Nowadays, the social media makes organising protests easy, fast and cheap. Within hours, a single individual can bring together hundreds or even thousands of people sharing a common cause. Facebook events and profiles of known civil activists are often monitored by the police. Those in power can respond to demonstrations with fabricated counter demonstrations in support of their leaders. We currently see this happening in Poland but it happened in most other countries where there were anti-government protests.

In some countries governments have paid ‘their own’ demonstrators or dug for incriminating evidence against the main activists. ‘Who pays you?’ is a question that follows every protest in Bulgaria. The wisest move for activists is to avoid reacting on this question. I have to laugh every time I see headlines that George Soros is funding a demonstration, an accusation which was made against many  Bulgarian, Polish, Romanian, Ukrainian or Macedonian civic protests. Soros’ Open Society funding demonstrators or oppositional NGO’s seems to be a globally spread conspiracy theory, probably because it works and influences the opinions of the masses. But there is not much to these stories: a demonstration does not need funding since spreading the news on social media is free and activists can create their own posters to go out and make a statement.

The staging of clashes with the police seems to be another trick those in power like to resort to, because it is easy. A provocateur is easily found and a single person throwing a rock at the police can cause an escalation of violence from both sides and discredit peaceful demonstrators.

The power of persistence

But perhaps the most critical component of the successful anti-government protest is persistence. Bulgaria is a good example of how being persistent as citizens pays off in terms of defending our interests. For 421 days, we were out in the streets every single night, demanding the resignation of an authoritarian government that also posed a danger to our membership in the European Union. During these 421 days people showed their creativity. Going out on the streets became more than just a protest. It was an occasion to meet with each other, drink coffee in front of the black fence that had been raised to protect the parliament building and those inside, or think of new and fun ways to express that we wanted the government’s resignation. It became more than just a protest and we were more than just a bunch of people shouting in the streets. We became a community with a sense of togetherness. The protest became a social event; it felt good to be a part of it. ‘Now what?’ we asked ourselves when the government finally resigned, although we were celebrating. In a way, the news about the resignation created a vacuum because it took away the reason why we united in the first place. Although such protests are strictly civic and not linked to any political party, to fill this vacuum, activists could unite in a new way or find a place within current political structures keeping in mind that resignations are followed by new elections.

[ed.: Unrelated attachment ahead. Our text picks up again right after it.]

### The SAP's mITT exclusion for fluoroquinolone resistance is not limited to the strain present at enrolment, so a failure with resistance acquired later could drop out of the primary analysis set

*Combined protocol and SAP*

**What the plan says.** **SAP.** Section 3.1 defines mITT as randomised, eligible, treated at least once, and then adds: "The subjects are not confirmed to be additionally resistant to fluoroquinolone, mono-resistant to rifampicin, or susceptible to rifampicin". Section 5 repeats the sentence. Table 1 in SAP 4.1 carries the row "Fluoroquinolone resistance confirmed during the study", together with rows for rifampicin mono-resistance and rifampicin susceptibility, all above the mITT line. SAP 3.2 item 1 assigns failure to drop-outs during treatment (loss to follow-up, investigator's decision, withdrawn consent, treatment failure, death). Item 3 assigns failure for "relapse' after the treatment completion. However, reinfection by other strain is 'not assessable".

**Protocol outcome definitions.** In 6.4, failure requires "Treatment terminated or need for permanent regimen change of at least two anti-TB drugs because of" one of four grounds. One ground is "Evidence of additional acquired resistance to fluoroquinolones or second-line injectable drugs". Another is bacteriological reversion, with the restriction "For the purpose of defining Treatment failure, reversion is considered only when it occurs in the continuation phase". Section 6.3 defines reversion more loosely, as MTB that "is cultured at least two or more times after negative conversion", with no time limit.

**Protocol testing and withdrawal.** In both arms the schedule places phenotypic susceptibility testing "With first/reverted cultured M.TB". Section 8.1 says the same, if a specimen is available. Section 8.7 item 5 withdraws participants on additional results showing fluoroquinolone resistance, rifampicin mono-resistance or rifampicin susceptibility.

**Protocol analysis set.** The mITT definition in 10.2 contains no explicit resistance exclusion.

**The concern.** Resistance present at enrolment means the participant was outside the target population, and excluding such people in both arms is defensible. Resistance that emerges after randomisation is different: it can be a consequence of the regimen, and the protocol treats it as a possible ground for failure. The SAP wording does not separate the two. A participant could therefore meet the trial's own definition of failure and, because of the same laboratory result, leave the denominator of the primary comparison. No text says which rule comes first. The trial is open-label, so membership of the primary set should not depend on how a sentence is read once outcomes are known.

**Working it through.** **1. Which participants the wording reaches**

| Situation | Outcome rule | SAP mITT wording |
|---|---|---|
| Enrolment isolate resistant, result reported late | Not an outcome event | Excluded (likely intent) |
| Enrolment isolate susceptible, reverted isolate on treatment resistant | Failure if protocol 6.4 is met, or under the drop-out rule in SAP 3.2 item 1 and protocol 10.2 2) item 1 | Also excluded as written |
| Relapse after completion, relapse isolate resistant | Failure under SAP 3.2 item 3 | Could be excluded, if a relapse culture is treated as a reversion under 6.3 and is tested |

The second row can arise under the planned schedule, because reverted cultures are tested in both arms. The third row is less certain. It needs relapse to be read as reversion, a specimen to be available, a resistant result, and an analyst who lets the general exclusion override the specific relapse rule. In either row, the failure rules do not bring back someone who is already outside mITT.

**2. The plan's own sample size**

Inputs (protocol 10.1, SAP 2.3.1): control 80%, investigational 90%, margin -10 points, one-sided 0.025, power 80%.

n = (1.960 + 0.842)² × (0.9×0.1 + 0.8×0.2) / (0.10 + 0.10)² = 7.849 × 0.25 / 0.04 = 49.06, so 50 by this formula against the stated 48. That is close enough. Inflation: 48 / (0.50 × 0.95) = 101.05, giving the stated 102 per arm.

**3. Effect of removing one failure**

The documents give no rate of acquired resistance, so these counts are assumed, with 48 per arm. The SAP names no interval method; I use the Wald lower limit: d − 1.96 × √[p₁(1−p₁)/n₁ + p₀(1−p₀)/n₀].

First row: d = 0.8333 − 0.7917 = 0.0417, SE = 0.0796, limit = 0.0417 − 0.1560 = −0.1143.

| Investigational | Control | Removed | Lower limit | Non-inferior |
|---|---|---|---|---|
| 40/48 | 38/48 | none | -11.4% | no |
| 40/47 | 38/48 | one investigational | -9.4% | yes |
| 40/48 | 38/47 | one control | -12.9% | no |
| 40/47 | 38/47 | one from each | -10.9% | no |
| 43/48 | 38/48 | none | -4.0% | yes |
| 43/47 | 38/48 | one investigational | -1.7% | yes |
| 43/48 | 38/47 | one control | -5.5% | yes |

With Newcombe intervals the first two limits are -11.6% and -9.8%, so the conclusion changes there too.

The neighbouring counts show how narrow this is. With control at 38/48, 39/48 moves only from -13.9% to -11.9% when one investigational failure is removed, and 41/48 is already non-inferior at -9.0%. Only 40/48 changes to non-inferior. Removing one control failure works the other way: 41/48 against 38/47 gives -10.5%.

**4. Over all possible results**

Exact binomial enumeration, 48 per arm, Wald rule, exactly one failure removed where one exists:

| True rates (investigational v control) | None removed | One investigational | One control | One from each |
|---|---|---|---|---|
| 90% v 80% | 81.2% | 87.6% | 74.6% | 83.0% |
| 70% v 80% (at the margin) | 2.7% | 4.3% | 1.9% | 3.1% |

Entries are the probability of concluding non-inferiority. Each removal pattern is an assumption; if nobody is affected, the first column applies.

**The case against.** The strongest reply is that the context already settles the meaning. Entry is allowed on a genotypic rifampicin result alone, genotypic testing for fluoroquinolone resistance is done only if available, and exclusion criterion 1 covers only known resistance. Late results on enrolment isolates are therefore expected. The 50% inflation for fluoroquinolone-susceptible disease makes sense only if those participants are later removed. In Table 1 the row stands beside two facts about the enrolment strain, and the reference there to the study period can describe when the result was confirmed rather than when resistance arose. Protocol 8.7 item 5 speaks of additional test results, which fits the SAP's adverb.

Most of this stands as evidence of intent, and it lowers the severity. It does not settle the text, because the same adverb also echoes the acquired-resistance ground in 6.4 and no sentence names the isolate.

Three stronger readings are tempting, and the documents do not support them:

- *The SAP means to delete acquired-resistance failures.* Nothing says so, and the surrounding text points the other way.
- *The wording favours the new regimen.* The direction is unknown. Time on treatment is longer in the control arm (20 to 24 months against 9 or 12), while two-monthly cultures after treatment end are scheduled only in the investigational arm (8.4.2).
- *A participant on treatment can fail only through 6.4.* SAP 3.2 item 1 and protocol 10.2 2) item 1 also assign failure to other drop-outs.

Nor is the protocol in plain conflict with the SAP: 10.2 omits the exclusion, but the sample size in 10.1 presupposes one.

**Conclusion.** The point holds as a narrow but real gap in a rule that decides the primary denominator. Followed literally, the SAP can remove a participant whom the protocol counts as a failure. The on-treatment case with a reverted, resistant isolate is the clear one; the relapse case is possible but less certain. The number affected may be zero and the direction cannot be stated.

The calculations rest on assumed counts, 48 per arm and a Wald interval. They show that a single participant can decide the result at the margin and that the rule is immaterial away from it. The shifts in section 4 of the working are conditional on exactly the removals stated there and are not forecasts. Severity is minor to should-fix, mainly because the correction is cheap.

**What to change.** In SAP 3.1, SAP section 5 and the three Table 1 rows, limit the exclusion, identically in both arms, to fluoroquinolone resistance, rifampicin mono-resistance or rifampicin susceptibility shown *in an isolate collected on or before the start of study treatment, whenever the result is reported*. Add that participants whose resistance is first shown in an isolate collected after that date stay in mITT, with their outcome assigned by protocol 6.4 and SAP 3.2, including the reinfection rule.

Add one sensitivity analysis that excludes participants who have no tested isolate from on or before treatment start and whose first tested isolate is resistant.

It is interesting to observe the protests in eastern Europe and notice that there are common patterns. But if they show anything, it is that people here cannot and will not tolerate illiberal democracy. We have finally grown into the role of active citizens and we want to be involved in governance – both on the outside through referendums and public hearings and on the inside by creating better alternatives.